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‘It saved my life’: Kindertransport veterans unveil monument at Essex Harbor | Immigration and asylum

last time Dame Stephanie Shirley, 88, stood on embankment in Harwich, she was a funky five-year old named Vera Buchtal.

The girl had just stepped off the boat that brought her and hundreds of another Jew children to the UK from horror of Nazi Europe. Shirley was back in the port of Essex on A memorial statue of Kindertransport to commemorate the rescue will be unveiled on Thursday of 10,000 unaccompanied children.

Dame Stephanie Shirley says she loves Britain but is disappointed to see how she behaves in short-term little england way’ when it comes to refugees. Photograph: David Levene/The Guardian

Her memories of two-and-a-half A day trip to Harwich was routine, she told the congregation of Veterans of children’s transport, their descendants and local residents. “Lost doll, not lost home; a little boy who was constantly sick; sleep on sheets of corrugated cardboard; labels round our necks.”

“Of course,” she told The Guardian, “since then I how everything could have been different if I had not been put on train. As well as how things are is different because I was put on train; how it gave me stamina and strength.”

first Children’s transport train left Berlin on December 1, 1938 and first the train from Vienna left nine days later. The rescue mission ended with flash of war. It was noted with memorials throughout Europe including Liverpool Street Station in London. But still, children dot of arrival was unmarked.

Harwich Memorial by Ian Walter of five children Cast in bronze, step down ladder on to safe ground. one strides forward optimistic one looking around with curiosity one looks worried and one looking back maybe to home, family and he lost his life. The fifth one does what children do in similar settings: climbing railings.

Veterans of children’s transport at the opening ceremony for Memorial “Quiet Harbor” on Harwich Embankment. Photograph: David Levene/The Guardian

Walter said: “It was a great responsibility – and a huge privilege – to create this memorial. I tried to imagine a storm of these emotions children must have felt the arrival in a foreign country separated from their parents without speaking language”.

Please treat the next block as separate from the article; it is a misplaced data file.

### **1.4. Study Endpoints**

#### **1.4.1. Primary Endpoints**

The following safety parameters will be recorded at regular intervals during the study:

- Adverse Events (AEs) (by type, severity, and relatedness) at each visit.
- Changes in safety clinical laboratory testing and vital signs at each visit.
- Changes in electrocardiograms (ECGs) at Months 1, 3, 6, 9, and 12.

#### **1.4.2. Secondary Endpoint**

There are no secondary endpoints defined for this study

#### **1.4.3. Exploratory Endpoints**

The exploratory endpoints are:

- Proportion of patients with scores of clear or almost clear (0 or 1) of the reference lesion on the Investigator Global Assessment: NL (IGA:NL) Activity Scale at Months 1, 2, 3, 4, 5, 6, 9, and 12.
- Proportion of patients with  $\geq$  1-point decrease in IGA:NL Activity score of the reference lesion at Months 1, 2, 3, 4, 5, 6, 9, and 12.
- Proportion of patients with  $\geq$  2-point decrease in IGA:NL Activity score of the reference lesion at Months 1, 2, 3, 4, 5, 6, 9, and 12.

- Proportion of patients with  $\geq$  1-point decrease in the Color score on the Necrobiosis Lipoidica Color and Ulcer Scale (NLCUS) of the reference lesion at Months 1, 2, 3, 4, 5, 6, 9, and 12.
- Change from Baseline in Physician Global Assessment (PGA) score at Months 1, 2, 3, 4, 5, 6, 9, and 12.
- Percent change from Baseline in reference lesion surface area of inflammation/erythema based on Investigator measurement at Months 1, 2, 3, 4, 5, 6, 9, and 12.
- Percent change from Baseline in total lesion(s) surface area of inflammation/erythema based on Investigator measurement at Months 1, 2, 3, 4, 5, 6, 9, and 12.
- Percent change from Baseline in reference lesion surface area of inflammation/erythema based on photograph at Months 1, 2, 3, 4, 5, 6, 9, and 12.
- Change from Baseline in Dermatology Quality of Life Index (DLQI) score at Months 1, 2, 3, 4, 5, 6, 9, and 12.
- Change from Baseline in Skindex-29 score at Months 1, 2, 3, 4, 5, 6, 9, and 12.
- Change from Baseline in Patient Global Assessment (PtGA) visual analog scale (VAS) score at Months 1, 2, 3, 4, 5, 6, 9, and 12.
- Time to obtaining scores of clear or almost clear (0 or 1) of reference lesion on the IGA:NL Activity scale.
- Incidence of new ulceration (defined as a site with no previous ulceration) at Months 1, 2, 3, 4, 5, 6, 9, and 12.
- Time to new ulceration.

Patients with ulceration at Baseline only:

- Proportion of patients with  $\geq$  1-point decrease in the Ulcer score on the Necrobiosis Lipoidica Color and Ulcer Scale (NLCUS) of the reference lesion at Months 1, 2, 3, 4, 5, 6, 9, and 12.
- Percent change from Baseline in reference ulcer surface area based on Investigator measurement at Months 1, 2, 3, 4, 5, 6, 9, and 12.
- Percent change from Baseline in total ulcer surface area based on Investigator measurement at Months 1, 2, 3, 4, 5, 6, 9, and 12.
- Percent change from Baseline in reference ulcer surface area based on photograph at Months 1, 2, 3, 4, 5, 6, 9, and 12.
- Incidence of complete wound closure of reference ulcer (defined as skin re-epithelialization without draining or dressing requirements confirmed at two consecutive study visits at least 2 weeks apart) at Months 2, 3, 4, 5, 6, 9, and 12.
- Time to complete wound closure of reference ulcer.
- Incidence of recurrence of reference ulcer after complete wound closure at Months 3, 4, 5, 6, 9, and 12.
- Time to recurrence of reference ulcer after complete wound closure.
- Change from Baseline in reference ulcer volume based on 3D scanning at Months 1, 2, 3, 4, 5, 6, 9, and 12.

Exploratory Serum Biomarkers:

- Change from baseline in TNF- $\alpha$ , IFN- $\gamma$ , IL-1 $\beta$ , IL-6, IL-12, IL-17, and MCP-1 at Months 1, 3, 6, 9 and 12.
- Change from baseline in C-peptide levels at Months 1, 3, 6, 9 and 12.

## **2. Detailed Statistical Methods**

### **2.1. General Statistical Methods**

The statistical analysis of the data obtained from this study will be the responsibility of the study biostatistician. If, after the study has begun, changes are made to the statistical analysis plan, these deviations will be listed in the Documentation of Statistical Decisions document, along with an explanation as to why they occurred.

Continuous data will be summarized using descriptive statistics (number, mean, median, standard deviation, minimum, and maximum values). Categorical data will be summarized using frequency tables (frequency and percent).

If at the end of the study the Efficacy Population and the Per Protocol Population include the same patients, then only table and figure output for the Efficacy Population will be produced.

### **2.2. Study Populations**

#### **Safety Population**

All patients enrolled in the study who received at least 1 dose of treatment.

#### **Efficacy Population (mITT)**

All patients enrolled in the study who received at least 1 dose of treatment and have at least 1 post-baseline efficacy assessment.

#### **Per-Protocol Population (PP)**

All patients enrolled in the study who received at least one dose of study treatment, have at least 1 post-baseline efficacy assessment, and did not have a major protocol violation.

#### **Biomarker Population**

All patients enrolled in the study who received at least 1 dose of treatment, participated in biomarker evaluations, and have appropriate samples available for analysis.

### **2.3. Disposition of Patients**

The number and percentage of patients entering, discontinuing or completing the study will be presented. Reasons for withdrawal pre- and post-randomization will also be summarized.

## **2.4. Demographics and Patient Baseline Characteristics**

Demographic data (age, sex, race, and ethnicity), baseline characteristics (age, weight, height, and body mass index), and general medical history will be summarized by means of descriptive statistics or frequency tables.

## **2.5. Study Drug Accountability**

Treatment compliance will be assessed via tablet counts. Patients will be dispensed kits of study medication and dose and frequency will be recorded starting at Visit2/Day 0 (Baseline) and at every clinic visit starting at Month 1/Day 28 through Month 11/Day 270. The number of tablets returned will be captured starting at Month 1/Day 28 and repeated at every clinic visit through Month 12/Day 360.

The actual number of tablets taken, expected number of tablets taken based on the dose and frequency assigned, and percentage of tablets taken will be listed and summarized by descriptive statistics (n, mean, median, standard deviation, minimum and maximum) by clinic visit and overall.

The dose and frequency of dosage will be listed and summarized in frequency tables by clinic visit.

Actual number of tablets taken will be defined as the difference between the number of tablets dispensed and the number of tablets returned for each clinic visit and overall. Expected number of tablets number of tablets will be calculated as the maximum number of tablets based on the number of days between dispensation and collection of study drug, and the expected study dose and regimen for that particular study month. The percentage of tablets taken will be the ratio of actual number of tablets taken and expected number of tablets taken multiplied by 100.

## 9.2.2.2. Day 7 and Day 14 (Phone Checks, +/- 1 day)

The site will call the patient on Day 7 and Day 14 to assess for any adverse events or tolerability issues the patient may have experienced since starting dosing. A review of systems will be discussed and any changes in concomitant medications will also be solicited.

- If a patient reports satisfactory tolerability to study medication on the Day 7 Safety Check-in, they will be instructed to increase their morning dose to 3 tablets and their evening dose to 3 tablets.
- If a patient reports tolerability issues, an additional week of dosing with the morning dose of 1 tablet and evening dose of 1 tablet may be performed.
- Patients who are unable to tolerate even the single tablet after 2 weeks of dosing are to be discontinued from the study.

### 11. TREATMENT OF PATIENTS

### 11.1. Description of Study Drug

The artist was chosen in part because of earlier part of public artChildren of Kale, which is intended to spark a debate about the treatment of refugees. It was open in Saffron Walden, Suffolk, in 2018 Labor colleague Alf Dubs, Kindertransport employee. veteran who attended for Thursday ceremony.

The Harwich Memorial was paid for for through donations, including amounts from the German government. Miguel Berger, the German ambassador to the UK, told those gathered at the ceremony that he was “greatly honored and honored” to be present and the memorial acted as a reminder of in need be vigilant against in rise of anti-Semitism, prejudice and tyranny.”

Bob Kirk, 97, arrived in Harwich from Germany aged of 13 in May 1939 six months after the Kristallnacht pogrom, when Jews were killed and surrounded up and synagogues destroyed.

Bob and Ann Kirk
Bob and Ann Kirk. He said he was “excited and scared” about the trip to the UK. Photograph: David Levene/The Guardian

“I had very mixed feelings: excitement and fear,” he said. “I was not well prepared – my parents played it down. It was the merit of the British. government who gave permission, but apart from that it was down local communities to organize transport, accommodation, support.

“But it saved my life and gave me the opportunity of a new life and new family”.

Pick parents were deported to Riga, Latvia, and killed. After the war, Kirk married Ann, another child transport inmate, and the couple had two children. children. Both active in Education of the Holocaust.

Shirley was a successful businesswoman, and now one of UK’s biggest philanthropists. She, her sister and her parents moved from Germany to Austria in 1930s after her father lost his job.

in face of Growing Nazi Threat, Shirley mother took heartbreaking decision put your daughters on Children’s train to London.

“That was the train of 1000 children,” she said. “At the station, we were surrounded by crying parents. My mother kept it together but she didn’t really expect to see us again”.

Mark King shows an entry document that belonged to him mother Dina King (nee Gaspar) when she arrived in Harwich in 1939 from Austria.
Mark King shows an entry document that belonged to him mother Dina King (nee Gaspar) when she arrived in Harwich in 1939 from Austria. Photograph: David Levene/The Guardian

family reunited a few years after the war. “I was very lucky It is mine family survived,” she said. “I wish that today’s refugees were welcomed with the same kindness was shown to us.

“The UK is doing pretty well in regarding Ukrainian refugees, but black people not so popular. I love this country with passion, but when I see how she behaves in short-term little England way I’m disappointed.”

In 2019, Shirley received a check from a German government for €2,500 (£2,150) in restitution – payment available to all survivors of program “Children’s transport”. She donated money to Safe Pass, which helps today’s refugee children find shelter.

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Adrian Ovalle
Adrian Ovalle
Adrian is working as the Editor at World Weekly News. He tries to provide our readers with the fastest news from all around the world before anywhere else.

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